An ambitious, daring filmmaker known for his willingness to target any organization, no matter how powerful, in order to give a voice to the powerless, documentarian Kirby Dick has sought out the ugly truth in films that have tackled a myriad of crucial societal issues. And now, in his new Netflix original documentary “The Bleeding Edge,” Dick attacks perhaps his most daunting opponent yet: America’s billion dollar Food and Drug Administration.
“The Bleeding Edge” offers that, in the case of the American medical industry, “new” doesn’t always necessarily equate to “better,” and can oftentimes mean “harmful,” as the FDA’s eagerness to rush new devices to the market in the name of profits has caused irreparable damage, both physically and emotionally, for countless trusting patients.
To illustrate his point, Dick focuses on four recent medical devices that have spawned several documented cases of patients suffering harmful side effects: cobalt hip replacements, Johnson & Johnson’s vaginal mesh transplants for female incontinence, da Vinci Surgical System robots for facilitating complex surgeries and, at the documentary’s core, Bayer’s (recently recalled) birth control device Essure.
Interviews with several doctors, medical professionals, and even a current FDA employee who opted to have his likeness shadowed out and his voice modulated for his safety reveal how an antiquated medical device testing procedure known as the 510(k) submission process makes it almost laughably easy for new devices to reach the market. And due to both the unwillingness of some doctors to report problems with medical devices and the FDA’s desire to continue profiting off patients lured in by cutting edge technology, the process of having medical devices recalled from the market is, in stark contrast, a nearly impossible one.
Dick corroborates the troubling accounts of his assembled medical experts, which includes a doctor who himself suffered from poisoning resulting from a cobalt hip replacement, with extensive data obtained from recent medical reports. And Dick’s assiduous research is rendered even more alarming by the handful of videos Dick provides, which depict the powers that be at the FDA failing to perform due diligence during the testing process and faltering when challenged to justify their negligence in ensuing recorded interviews.
But Dick’s most valuable asset here is his collection of interviews with real patients whose lives were essentially ruined by these highlighted devices. Seeing actual people and their loved ones stifle tears as they share one horror story after the next about the immense physical pain they suffered and the emotional trauma that resulted from it elevates the emotional stakes of the film to extraordinary heights.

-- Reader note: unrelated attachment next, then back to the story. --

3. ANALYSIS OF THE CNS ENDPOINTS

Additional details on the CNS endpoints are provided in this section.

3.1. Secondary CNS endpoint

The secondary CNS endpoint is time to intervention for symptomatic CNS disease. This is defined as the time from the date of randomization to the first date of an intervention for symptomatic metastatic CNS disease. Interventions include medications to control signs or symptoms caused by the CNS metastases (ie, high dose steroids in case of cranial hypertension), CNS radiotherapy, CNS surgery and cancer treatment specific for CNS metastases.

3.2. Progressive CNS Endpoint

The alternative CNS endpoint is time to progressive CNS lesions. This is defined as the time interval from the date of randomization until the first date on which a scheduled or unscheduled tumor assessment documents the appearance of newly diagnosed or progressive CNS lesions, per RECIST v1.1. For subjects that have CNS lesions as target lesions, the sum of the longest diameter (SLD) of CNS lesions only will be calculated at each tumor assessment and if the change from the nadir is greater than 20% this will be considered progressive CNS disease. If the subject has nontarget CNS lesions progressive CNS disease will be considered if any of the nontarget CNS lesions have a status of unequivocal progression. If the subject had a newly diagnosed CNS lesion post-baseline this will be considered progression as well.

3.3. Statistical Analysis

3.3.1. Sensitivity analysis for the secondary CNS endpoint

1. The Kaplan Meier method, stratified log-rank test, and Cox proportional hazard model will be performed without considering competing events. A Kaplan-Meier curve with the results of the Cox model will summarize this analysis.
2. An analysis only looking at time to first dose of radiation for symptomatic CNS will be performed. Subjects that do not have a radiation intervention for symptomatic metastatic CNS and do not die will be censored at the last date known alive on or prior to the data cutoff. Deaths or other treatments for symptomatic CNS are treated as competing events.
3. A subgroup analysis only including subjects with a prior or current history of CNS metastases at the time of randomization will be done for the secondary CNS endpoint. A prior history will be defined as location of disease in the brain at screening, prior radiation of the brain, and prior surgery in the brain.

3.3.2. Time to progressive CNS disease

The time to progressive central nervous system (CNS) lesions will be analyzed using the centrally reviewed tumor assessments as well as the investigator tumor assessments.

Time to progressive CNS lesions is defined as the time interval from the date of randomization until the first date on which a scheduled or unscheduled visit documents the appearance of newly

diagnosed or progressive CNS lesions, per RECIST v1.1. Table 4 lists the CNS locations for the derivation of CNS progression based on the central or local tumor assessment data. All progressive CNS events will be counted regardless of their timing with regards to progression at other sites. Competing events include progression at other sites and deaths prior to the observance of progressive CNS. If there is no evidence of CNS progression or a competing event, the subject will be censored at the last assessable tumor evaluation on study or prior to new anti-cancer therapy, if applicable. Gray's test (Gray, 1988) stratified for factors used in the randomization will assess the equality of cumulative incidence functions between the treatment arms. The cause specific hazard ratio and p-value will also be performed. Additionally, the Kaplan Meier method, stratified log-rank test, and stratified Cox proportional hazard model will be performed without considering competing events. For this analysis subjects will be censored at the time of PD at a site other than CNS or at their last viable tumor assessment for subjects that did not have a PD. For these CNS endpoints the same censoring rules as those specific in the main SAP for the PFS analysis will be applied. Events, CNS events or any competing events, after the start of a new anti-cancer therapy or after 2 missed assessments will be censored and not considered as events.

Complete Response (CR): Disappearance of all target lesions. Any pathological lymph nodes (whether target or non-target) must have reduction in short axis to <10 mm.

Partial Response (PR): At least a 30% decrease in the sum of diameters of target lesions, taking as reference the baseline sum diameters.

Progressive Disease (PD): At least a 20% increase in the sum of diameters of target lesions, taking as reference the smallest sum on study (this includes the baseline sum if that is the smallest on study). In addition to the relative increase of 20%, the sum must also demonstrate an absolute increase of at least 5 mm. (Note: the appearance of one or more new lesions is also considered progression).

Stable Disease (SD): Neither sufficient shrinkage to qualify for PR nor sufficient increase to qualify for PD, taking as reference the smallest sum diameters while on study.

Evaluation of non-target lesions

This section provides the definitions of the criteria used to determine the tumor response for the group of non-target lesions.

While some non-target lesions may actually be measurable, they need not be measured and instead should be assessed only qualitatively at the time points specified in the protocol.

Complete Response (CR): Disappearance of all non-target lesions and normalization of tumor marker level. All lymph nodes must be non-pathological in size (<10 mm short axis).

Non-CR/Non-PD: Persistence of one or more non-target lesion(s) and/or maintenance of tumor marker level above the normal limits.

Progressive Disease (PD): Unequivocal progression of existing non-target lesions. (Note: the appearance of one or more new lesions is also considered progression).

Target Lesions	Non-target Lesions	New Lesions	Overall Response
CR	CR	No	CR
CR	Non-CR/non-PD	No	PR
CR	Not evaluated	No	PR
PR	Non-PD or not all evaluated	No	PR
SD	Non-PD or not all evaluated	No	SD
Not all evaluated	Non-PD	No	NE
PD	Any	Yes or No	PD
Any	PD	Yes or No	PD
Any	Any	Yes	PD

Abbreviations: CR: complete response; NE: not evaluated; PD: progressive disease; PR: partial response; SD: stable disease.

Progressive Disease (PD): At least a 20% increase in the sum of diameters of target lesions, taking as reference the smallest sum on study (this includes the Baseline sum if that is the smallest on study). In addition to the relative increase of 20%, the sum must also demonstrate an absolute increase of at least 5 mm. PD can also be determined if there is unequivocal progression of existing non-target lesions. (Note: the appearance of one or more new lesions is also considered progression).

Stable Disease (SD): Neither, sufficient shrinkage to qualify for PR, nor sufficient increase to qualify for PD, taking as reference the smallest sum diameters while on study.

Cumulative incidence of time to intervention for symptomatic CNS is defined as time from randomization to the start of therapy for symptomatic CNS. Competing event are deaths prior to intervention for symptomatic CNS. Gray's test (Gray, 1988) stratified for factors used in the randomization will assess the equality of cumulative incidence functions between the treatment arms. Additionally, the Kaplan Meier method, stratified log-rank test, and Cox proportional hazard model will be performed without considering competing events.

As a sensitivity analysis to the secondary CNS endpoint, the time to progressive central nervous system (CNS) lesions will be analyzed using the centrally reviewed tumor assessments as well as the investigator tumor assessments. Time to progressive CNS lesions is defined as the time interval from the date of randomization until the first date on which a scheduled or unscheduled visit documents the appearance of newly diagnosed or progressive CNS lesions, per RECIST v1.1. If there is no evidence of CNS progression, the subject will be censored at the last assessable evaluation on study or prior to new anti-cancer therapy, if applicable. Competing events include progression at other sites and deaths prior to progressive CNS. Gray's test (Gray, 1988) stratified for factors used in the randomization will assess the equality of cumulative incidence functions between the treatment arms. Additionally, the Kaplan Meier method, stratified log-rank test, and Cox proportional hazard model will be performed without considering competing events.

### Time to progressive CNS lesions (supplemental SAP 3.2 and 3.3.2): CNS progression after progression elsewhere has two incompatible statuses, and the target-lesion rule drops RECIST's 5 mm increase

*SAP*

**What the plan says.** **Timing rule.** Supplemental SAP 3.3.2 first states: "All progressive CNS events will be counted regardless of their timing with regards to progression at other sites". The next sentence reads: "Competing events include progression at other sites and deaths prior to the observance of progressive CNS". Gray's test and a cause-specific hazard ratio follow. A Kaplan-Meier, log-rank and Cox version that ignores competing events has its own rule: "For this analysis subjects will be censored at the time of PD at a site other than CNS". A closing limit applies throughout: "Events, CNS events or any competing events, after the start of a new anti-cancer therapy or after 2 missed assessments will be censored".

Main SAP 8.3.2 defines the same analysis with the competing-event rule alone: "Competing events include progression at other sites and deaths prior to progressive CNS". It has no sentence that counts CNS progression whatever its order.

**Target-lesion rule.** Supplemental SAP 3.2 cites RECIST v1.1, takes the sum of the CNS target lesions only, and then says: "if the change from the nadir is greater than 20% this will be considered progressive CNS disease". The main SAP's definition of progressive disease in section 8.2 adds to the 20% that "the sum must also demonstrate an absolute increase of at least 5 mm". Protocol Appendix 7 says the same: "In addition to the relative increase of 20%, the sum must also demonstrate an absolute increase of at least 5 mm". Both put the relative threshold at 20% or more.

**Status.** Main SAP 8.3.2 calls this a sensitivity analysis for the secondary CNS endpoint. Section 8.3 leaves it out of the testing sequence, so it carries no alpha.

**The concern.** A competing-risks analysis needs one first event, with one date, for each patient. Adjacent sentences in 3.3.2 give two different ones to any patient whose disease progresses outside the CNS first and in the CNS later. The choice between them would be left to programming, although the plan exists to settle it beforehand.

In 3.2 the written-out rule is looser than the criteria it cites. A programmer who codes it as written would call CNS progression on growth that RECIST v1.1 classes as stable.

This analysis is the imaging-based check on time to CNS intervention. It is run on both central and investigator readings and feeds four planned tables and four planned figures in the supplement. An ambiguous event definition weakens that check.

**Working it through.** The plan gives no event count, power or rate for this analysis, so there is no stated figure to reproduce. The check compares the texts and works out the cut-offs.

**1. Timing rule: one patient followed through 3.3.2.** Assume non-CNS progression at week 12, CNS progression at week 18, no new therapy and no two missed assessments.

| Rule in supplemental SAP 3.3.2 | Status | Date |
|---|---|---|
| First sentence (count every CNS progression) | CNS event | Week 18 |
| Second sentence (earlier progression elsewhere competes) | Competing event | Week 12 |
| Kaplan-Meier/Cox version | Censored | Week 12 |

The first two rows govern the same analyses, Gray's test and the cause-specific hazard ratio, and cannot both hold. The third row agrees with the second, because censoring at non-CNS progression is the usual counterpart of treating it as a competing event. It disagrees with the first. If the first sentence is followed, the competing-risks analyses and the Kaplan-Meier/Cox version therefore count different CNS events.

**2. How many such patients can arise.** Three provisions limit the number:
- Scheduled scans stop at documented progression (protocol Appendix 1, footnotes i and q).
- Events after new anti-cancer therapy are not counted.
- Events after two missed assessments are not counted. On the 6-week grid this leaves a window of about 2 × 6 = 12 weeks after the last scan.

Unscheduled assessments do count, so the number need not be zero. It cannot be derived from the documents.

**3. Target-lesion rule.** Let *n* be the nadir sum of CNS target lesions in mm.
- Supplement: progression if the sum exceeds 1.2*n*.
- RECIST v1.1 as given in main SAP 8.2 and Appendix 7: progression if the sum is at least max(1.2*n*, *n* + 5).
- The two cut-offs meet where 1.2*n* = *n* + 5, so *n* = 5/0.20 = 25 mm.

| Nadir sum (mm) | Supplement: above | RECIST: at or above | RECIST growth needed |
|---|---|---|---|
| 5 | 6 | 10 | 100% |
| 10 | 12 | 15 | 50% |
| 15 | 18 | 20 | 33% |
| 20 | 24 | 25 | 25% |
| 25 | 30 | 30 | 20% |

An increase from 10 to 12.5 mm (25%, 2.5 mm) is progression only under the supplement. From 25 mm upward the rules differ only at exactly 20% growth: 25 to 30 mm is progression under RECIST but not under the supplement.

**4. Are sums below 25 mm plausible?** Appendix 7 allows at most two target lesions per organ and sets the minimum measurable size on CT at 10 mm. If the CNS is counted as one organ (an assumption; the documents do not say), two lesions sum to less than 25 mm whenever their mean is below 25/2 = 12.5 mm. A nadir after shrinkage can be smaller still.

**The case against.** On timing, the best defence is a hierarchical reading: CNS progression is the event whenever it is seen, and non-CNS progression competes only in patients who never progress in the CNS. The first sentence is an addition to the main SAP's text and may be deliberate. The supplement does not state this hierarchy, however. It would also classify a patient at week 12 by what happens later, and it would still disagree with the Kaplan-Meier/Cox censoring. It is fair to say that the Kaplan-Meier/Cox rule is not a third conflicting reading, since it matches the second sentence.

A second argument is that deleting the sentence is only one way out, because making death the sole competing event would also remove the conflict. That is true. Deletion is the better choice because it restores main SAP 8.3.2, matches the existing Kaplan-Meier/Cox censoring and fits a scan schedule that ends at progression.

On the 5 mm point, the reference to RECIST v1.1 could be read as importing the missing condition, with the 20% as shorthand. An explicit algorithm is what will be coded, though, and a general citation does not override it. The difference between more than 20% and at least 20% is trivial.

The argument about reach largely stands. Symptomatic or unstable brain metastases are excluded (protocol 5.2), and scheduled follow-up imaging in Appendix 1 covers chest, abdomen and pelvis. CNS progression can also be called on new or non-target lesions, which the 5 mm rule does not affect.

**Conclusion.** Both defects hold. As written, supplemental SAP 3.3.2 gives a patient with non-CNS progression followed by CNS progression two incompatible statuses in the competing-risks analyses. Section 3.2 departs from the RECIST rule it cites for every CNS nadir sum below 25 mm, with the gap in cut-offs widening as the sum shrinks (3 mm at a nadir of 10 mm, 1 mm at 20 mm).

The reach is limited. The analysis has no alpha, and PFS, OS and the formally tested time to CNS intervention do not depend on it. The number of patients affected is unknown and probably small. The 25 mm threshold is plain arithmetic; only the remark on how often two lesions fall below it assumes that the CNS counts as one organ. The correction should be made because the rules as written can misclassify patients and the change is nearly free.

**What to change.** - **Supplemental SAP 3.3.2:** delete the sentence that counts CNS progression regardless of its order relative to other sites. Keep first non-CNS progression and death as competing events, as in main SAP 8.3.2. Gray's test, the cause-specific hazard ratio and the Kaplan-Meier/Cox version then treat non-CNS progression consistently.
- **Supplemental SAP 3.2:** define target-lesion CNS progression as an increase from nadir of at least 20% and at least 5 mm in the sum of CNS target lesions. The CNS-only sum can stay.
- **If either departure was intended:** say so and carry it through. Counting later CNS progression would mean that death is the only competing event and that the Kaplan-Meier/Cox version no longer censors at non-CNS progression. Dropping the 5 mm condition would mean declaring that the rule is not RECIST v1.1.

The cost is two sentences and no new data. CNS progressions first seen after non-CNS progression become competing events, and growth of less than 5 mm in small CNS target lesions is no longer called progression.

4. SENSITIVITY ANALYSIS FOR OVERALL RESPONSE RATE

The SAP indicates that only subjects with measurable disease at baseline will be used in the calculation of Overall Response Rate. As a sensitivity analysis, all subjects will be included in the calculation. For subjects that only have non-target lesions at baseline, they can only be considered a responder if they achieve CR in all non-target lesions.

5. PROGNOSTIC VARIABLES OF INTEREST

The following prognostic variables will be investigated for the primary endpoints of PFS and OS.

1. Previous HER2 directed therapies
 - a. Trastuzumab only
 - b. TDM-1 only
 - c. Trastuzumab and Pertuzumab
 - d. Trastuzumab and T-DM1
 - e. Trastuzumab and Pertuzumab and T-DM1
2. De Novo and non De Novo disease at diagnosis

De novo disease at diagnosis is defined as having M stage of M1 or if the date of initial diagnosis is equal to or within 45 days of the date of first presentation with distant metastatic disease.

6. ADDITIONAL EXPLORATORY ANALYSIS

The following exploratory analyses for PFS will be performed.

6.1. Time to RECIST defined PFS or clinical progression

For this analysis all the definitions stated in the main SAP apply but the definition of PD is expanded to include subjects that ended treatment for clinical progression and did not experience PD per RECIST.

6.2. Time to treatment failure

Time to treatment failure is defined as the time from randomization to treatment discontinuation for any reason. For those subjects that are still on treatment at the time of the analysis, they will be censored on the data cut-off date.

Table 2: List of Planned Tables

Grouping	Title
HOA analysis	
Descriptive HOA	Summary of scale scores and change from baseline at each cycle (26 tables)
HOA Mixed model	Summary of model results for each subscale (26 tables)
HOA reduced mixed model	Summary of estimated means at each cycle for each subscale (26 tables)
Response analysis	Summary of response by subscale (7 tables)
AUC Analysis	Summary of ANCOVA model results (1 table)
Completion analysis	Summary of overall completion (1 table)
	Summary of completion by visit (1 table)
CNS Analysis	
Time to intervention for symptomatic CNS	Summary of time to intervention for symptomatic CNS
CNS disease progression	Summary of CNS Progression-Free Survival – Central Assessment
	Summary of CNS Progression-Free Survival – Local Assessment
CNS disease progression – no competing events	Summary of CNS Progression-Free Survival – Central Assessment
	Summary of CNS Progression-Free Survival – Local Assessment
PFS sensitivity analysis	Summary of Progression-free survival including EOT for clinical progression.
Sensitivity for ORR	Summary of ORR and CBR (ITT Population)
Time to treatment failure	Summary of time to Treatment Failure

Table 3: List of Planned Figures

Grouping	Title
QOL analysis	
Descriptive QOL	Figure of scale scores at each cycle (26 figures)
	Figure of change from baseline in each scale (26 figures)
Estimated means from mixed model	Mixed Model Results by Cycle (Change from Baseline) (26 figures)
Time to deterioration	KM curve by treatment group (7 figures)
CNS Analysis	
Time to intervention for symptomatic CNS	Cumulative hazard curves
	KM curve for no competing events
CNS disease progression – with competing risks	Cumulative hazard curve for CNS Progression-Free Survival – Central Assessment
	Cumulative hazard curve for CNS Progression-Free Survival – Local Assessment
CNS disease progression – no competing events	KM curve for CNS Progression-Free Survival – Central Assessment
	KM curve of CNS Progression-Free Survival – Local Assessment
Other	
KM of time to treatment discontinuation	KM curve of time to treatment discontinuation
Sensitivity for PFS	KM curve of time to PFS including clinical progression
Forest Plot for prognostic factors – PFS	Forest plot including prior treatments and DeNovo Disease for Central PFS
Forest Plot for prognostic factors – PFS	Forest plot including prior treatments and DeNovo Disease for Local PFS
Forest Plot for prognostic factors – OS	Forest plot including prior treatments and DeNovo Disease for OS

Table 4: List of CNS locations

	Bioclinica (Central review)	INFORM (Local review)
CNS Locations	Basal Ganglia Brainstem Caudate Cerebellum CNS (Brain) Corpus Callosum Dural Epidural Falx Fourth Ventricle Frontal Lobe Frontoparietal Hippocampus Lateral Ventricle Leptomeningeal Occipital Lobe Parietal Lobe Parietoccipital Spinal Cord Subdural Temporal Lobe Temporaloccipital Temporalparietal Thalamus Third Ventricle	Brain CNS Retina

Dick’s questionable narrative decision to shift the focus back and forth between the different medical devices instead of tackling each device one at a time occasionally makes it difficult to track which person is associated with which device.
But what matters most is that Dick has a wealth of jarring testimonials at his disposal, and each one is more devastating than the one preceding it.
For example, an unforgettable sequence shows a single mother, whose husband left her due to the strain that Essure’s side effects inflicted upon their marriage, moving her four kids out of the apartment she can longer afford due to healthcare costs, struggling to find a hotel within their budget, and ultimately being forced to leave her children in the care of a Church-based foster family.
And, in what is perhaps the most dynamic scene in the whole documentary, a former spokeswoman for Essure, who later suffered immense health complications from using it, attends a support group for other Essure victims and tearfully pleads with group for forgiveness. Watching the other women in the group clench their teeth in anger but nod sympathetically, knowing that their forgiveness of her is paramount–for me, that’s what documentaries are all about.
The sad truth underlying “The Bleeding Edge” is that Dick isn’t telling us anything about the FDA that we didn’t already know, or at least assume. But by providing incisive specifics, Dick has given the enemy a face, and in turn, has given the victims a much-needed voice.